19 Yehuda Hanasi St., POB 437, Netanya 4210300, Israel
Dvar Torah delivered by Mike Garmise on 12th Sivan 5775, 30th May 2015
The Israelites are in the desert, Bamidbar, one of the three options for settlement presented to them and us. Behind them is Egypt, ahead of them is Canaan, and they are in the desert. Each has its plusses and minuses What’s Egypt? Mitzraim – Tzar – a narrow place, pressing in with slavery and tsoures that seem to get worse all the time. It’s a place you want to get out of, but still it has a certain stability and familiarity. The Egyptians won’t let you die because they need your labor. It’s the devil you know.
What’s Canaan? Flowing with milk and honey. Summertime and the living is easy. The place you want to be, that you are dreaming of. But it too comes with potential drawbacks, like having to live without your divine safety net and having to act like a real nation with all the consequences this entails.
And what is midbar? Wilderness? A wild place, a place of no structured living. A place where you have to make the most of the least and create something in you that will enable you to recognize and enjoy your own land flowing with milk and honey when you reach it. Midbar is a place of DAVAR – things, or words that must come together.
But how does one go about dispelling the fog that envelopes the desert? Can you do it alone? Can you go out to the Judean Desert and hole up in a monastery or your own cave and find yourself? Not too many individuals can. And as a people, the Israelites of old did not have any preparation for such introspection or the strength of character to build themselves up. They needed help. And they received it.
In this week’s reading we completed the division of the camp and the Levites, with their differentiated jobs in the Tabernacle, and after a sidetrack about nazirites and women under suspicion of adultery, the parsha gives us a detailed account of the inauguration of the Tabernacle. This is more than just a celebration. This is more than just a housewarming party. The Tabernacle is a concrete symbol of the budding growth of the Israelites as a people with a focus, a center, a point to which they can look for guidance and receive support and strengthen their unity. After stops and starts, after the great moments at Sinai and the terrible moments at Sinai, after the threat of divine annihilation has been lifted from them, they can begin to see a glimmer of hope for the future.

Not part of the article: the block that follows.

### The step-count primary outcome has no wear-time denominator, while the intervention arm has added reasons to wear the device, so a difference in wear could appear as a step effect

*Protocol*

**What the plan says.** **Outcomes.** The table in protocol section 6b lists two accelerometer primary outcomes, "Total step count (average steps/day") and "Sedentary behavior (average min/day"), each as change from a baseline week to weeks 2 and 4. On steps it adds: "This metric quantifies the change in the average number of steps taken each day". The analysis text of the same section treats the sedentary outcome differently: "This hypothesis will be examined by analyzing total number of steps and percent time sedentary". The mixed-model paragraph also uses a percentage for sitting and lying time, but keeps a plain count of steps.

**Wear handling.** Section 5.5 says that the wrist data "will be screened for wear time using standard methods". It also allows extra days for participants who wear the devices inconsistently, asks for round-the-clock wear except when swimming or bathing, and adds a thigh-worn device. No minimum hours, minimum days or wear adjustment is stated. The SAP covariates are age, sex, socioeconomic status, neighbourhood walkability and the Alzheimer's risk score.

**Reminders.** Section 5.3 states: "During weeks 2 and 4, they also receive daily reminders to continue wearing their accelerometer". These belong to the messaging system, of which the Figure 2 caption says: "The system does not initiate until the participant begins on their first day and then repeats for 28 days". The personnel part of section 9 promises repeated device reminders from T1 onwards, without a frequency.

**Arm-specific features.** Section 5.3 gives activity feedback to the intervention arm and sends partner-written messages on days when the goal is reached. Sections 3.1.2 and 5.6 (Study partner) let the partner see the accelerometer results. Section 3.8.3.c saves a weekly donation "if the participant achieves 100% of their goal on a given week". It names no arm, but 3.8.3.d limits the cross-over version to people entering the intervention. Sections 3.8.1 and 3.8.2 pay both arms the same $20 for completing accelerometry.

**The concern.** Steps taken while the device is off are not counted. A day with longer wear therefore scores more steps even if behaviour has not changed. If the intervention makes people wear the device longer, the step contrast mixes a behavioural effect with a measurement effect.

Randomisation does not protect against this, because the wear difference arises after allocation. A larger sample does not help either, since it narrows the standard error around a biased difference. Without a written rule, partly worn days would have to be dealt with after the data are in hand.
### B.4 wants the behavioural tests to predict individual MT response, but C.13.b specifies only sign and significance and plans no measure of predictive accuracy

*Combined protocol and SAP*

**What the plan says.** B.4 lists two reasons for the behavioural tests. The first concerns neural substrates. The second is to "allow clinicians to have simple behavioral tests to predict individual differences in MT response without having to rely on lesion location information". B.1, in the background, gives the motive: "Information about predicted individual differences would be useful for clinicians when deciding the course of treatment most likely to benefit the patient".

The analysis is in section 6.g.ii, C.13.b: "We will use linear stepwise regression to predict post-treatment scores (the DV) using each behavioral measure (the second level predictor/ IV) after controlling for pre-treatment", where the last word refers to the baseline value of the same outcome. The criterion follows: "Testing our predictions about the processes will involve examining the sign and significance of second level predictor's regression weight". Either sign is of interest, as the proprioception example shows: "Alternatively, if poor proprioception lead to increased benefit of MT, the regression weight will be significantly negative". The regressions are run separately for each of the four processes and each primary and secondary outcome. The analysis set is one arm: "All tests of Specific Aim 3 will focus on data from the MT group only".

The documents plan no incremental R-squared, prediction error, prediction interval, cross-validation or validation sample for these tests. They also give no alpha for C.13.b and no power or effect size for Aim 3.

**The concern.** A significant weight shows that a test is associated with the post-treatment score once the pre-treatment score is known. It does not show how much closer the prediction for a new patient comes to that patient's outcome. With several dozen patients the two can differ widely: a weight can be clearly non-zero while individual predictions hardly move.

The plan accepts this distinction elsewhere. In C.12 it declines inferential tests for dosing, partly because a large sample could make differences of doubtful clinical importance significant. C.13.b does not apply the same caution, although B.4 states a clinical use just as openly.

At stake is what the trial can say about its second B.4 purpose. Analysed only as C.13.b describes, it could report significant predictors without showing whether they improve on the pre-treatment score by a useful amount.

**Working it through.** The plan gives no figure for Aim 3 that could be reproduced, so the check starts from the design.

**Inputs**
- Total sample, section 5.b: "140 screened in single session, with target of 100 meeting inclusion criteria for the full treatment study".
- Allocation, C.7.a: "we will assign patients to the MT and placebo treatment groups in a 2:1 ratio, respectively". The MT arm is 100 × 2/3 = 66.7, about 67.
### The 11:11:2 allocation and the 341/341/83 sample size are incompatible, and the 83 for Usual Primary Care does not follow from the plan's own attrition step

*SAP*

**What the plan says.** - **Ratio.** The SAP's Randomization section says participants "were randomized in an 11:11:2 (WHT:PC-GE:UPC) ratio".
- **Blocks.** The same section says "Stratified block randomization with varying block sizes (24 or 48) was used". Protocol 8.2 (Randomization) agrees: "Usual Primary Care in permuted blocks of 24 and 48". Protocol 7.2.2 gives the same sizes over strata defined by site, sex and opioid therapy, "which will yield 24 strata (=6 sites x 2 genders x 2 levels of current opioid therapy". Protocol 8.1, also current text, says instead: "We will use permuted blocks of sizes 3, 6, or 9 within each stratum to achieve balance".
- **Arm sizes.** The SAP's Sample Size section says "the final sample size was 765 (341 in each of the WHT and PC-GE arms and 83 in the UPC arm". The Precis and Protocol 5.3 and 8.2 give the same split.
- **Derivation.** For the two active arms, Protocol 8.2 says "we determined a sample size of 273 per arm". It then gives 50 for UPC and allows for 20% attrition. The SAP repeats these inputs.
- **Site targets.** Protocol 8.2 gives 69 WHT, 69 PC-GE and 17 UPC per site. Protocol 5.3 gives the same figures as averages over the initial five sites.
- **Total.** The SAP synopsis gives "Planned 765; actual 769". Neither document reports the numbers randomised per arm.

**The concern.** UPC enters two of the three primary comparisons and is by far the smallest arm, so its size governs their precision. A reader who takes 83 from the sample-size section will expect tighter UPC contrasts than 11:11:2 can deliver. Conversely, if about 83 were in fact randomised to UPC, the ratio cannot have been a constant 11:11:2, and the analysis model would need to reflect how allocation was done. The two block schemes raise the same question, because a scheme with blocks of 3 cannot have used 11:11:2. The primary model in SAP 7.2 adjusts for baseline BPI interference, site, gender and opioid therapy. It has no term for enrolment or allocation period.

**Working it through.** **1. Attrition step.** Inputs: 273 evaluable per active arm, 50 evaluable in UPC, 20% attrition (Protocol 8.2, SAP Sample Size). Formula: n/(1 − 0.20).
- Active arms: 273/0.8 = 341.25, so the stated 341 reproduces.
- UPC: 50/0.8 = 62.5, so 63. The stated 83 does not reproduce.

This is the consolidation of a center for the building of an Israelite nation and if the people had been a bit more mature, things would have gone much more smoothly.
But can’t we say the same for our lives as well? At some point we find ourselves in a tight place, of our own making or imposed on us by circumstances. We chafe to get out of it. We can picture the situation in which we flow freely and fulfill ourselves and our dreams. We can almost smell the fresh air. But how to get there.
This confusion can hit us when we are teenagers or in our twenties or forties or sixties. We suddenly feel that what we are doing, what we have been doing, what we seem to be destined to do forever – is just not right. Be it relationships, work or general life style. Because it does not give us satisfaction or joy. Or it actually suffocates our senses and sensibilities.
This is when we have to decide whether to do something about it or not. Some people don’t, or won’t because they are afraid to. Some people put their lives on hold and go out on a symbolic retreat where they try to rethink their lives. And then they return, and either make changes or come to terms with what they thought they wanted and in this way they allow themselves to enter their own land flowing with milk and honey. That’s their desert experience.
For the Israelites, a lot of soul searching was necessary. They were starting from below zero in terms of peoplehood but they had two advantages: an extraordinary leader to help them and the support of a divinity who promised to see them through the wilderness, if they had the courage to go on. Some had it, a lot of others did not.
And so it is with most individuals. To succeed, you sometimes need to make hard choices, just as the Israelites had to accept that they were not going to have an assured dinner compliments of Egyptian taskmasters every night but had to believe in a God who would give them manna.
We in modern society have our deserts too. Ecologically, this country has been successful in making the desert bloom. Politically and economically, however, we seem more adept at creating deserts than making them bloom. Already, the newly installed government seems to be taking us back to a type of Egypt – tsouris – in economic and welfare matters rather than trying to calm a perturbed populace after a heated election period. Some of the parties that have come in after being left out to dry in the desert of the opposition for a couple of years seem intent on making up for lost time, with interest. And in general, the god Mamon seems to find new adherents in our midst every week.
But that’s the desert for you. It is what you make of it. We will continue to contemplate our own lives and how to make them better, and follow the dealings of the new government. And if we find that they are not leading us to that land flowing with milk and honey, in terms of concern for its citizens, not to worry. We’ll can always have new elections and start the process all over.
That’s the good news.